They're more or less different formalities of saying the same thing.
"I would like to drive."
"I want to drive."
"I wanna drive."
"I would like to drive." is a fairly formal way of saying something, and may come across as more of a request.
"I want to drive." is more casual, and could be considered a request or even a demand (based on the context and the way it's said).
"I wanna drive." is a very informal way of saying it, borderline adolescent. This is generally only an applicable term when there is a particle (a, an, to, maybe some more than I can't think of at the moment - but not the) before an object if it were said in the "I want..." way. If there is no particle then using "wanna" would sound awkward and grammatically incorrect (Or at least that's what it seems like to me).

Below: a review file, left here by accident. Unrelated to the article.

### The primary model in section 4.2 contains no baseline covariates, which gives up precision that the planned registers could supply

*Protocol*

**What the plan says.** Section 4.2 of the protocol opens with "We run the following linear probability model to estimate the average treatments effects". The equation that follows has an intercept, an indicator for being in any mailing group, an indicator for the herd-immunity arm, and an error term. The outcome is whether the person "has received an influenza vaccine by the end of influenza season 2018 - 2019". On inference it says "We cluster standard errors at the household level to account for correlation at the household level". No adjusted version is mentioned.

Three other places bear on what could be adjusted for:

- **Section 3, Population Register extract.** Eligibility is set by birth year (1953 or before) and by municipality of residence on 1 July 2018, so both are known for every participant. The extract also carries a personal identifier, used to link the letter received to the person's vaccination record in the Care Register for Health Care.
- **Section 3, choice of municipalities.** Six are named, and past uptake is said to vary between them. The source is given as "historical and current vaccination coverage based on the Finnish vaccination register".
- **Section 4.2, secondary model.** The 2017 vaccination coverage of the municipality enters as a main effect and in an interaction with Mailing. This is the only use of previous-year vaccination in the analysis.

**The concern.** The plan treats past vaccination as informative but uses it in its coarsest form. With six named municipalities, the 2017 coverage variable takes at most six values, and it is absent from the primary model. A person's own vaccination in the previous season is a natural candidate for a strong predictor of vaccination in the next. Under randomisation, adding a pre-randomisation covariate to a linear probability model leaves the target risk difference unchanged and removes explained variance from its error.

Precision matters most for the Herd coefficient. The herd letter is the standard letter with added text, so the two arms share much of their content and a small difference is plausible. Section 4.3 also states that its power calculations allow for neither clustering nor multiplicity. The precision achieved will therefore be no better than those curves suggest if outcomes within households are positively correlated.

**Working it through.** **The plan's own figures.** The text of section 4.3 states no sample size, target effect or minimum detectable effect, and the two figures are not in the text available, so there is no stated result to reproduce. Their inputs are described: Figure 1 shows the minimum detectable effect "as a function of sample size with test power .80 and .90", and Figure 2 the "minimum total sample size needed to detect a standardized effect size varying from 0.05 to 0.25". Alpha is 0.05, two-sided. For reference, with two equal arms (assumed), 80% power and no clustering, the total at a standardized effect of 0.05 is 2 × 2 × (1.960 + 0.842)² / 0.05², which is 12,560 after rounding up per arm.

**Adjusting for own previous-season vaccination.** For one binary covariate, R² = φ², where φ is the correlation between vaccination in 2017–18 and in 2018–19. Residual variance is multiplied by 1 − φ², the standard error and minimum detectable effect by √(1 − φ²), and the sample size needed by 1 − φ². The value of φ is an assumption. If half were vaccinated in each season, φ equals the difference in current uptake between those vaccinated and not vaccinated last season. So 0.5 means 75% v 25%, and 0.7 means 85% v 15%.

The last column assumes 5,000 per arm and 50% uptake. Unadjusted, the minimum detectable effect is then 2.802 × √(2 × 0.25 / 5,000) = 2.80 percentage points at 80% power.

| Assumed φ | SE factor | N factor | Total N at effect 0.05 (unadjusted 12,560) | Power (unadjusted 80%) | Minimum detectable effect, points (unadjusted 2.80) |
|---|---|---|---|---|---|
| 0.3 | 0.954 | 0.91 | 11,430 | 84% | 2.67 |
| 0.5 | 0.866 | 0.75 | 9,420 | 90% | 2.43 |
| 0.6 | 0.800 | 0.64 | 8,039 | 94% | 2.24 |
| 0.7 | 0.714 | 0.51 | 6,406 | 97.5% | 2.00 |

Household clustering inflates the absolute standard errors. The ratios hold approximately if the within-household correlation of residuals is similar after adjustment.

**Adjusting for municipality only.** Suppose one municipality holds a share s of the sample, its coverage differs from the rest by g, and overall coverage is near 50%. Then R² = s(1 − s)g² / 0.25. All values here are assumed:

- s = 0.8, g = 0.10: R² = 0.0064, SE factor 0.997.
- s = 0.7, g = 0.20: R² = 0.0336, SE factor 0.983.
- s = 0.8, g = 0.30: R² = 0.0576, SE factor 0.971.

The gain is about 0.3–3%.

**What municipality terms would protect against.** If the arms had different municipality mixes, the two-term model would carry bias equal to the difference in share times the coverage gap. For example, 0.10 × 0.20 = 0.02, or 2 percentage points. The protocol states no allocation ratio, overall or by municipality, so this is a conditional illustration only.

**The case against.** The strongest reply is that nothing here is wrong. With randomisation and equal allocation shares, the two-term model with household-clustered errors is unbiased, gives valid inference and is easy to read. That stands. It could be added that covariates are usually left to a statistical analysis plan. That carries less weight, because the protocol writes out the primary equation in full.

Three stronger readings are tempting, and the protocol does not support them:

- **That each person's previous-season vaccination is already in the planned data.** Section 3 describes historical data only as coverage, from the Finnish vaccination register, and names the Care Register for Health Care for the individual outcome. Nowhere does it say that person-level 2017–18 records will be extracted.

"Would you like an apple?"
"(do you) Want an apple?"
"I would like pancakes."
"I want pancakes."
------ 'wanna' can't apply in this example ("I wanna pancakes.") would be incorrect usage, although the sentence could be modified to make it work, as in "I wanna pancake." The modification changes it to a singular form, which in 'want' terms would change it to "I want a pancake." so the particle 'a' allows the usage of "wanna" correctly.
"I would like the special."
"I want the special."
---- Again, "wanna" can't be used.